Chairman Hill asked if anyone would like to address the Commission in opposition of the application.
Scott Demoss, 7328 N. Bellefontaine, addressed the Commission. Mr. Demoss said that he bought his house two years ago and it’s probably just something realtors say, but he was told it was a green space behind them. It wasn’t in writing or anything. The yellow highlight line representing the tree line corresponds very nearly to his back fence, so it looks like the closest unit will be about 100-120 feet to the northeast of this back fence. Part of what he thought about is wildlife too. He knows this is about money and there’s no money in wildlife, but there’s a lot of wildlife. There’s wild turkey, deer, raccoons, groundhogs and he’s seen their habitats being diminished because of the development to the west of M-1 and that’s a natural process. He’s sure that when the neighborhood he lives in was developed that they displaced animals and things, but he did think someone ought to mention that they are there and they’re not going to be there any more after this comes about. The idea of the walking trail…it sounds like that is going, going gone, but it was a nice idea. Mr. Demoss said that he is going to miss having the timber behind his house and it was a consideration for buying his house less than two years, but he doesn’t have a better alternative. This is progress, he’s sure. As the conservation people and the hunters will tell you, there’s too many deer and not enough people.
Chairman Hill closed the public hearing. He announced that a site visit would probably be appropriate in this case and discussion ensued regarding when it would take place. It was decided that the Commission would meet at 10:00 am on Saturday, March 20, 2004. Mr. Jones said the group could park at his property up by the barn. Chairman Hill thanked him for his offer.
Chairman Hill explained to Mr. Wingerson that he feels this is a good development, but he does have concerns about traffic at 72nd and N. Indiana and he also has the feeling that because of the site, this isn’t a development that has a lot of budget and a lot of profit in it, so he doesn’t want to overburden it with a traffic study. He doesn’t want to get into some kind of a problem at 72nd and Indiana. He would rather not waste the developer’s money on a traffic study, if there’s some way it can be economical; maybe have that (money) go towards the walking trail or something.
Mr. Wingerson said that he can have some basic traffic information for the Commission at their next meeting.
Chairman Hill said that even beyond that, this will probably be more of a retirement-like community, he would guess, and so it’s not like you’re going to have two cars leaving every house at 8:00 am and getting back at 6:00 pm. That’s another consideration.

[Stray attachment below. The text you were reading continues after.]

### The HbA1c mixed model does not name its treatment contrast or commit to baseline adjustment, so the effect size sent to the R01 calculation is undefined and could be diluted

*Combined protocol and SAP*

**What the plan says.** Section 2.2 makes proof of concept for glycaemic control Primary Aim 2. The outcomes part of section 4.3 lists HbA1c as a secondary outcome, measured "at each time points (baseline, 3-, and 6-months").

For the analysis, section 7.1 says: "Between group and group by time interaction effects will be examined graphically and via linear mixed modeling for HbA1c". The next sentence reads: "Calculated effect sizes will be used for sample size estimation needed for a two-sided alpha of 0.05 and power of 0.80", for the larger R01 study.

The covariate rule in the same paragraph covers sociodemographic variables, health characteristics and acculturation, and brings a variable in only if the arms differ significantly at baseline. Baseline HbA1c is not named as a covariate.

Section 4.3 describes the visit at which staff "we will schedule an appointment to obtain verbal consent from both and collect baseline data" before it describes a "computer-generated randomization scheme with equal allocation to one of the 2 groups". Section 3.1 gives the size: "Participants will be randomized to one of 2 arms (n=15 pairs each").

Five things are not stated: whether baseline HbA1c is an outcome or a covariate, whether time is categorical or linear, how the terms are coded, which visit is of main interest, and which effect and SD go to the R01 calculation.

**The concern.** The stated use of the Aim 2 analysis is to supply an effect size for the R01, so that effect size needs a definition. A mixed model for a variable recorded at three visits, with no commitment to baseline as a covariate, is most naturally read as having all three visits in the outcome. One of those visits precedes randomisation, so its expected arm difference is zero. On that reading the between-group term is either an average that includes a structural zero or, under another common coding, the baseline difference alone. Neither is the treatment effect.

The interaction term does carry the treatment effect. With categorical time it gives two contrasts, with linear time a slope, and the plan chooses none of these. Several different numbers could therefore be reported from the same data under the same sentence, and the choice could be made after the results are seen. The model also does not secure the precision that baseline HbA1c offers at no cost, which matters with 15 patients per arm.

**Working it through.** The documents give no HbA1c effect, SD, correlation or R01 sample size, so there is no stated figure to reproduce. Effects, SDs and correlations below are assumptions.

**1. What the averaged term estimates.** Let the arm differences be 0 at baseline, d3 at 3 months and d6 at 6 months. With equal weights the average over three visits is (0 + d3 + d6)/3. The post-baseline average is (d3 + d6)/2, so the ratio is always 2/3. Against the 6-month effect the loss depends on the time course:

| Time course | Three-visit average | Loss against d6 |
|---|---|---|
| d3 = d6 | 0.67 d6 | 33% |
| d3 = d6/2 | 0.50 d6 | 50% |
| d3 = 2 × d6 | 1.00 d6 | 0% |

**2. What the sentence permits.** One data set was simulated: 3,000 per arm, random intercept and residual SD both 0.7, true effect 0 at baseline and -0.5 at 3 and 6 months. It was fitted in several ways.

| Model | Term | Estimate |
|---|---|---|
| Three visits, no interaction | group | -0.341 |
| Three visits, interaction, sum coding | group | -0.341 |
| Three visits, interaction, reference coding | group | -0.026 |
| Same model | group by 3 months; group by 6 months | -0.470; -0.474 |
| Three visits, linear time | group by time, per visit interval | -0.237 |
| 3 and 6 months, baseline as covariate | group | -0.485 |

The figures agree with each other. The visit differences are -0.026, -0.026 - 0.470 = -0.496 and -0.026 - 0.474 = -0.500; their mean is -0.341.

Ms. Bowers said that there are not guarantees that this will be a retirement community because the developer did indicate that there were some working people. Even if you had one car per unit, that’s eighty-seven (87) cars…she just can’t hardly feature that.
Ms. Alexander asked if there is any other access area other than M-1 that could be used.
Mr. Liggett said that about three weeks ago he had a discussion with Ben Rose who has an option to buy Mr. Pipen’s ground which is just to the north of the existing duplex subdivision…he’s not sure of the name…but it’s basically designed for one street to take you all the way to N. Indiana from Antioch Road. Eventually that street will provide some relief at least in that direction.
Item 7 on the Agenda: Other Business.
Mr. Wingerson said that at their last meeting, the City Council asked staff to combine the detached building ordinance with ZAPO. In the interim, the Council allowed staff to adopt the detached building ordinance as policy so there will be some staff training done soon to make sure everyone understands. Hopefully, this new policy will catch some of the building being started this Spring.
Item 8 on the Agenda: Communications from the City Council and the City Staff.
Mr. Ramsay reported that he attended the MARC forum last week and that it will be repeated in May. He said it would be very informational for new members.
Mr. Wingerson reported to Chairman Hill and Mr. Whitton that the ruts at the apartments on N. Indiana have been addressed. He spoke with the manager at the complex and she is supportive of putting up some decorative rail or fence to deter cars from that area. He also mentioned that Mr. McClure, Economic Development Administrator, is here this evening. As part of his development plan, he is going to be allowed to present some of the planning applications to the Commission to learn what it’s like to sit in a different spot with a different level of exposure. At the next meeting Mr. McClure will present an application for a zoning change and a special use permit at Englewood Baptist Church.
Item 9 on the Agenda: Communications from the Planning Commission Members.
Chairman Hill asked Mr. Wingerson if he could have some one visit Home Depot about their parking lot. He noticed that they are starting to “move out” into their parking lot and it seems to be causing a lot of traffic congestion.
Ms. Newsom asked if there is weekend code enforcement for all the cars popping up for sale.
Mr. Wingerson answered yes.
Chairman Hill adjourned the meeting at 8: 35 P.M.
______________________________________ Approved as submitted _____
Becky Jarrett, Recording Secretary
______________________________________ Approved as corrected _____
Brian Hill, Chairman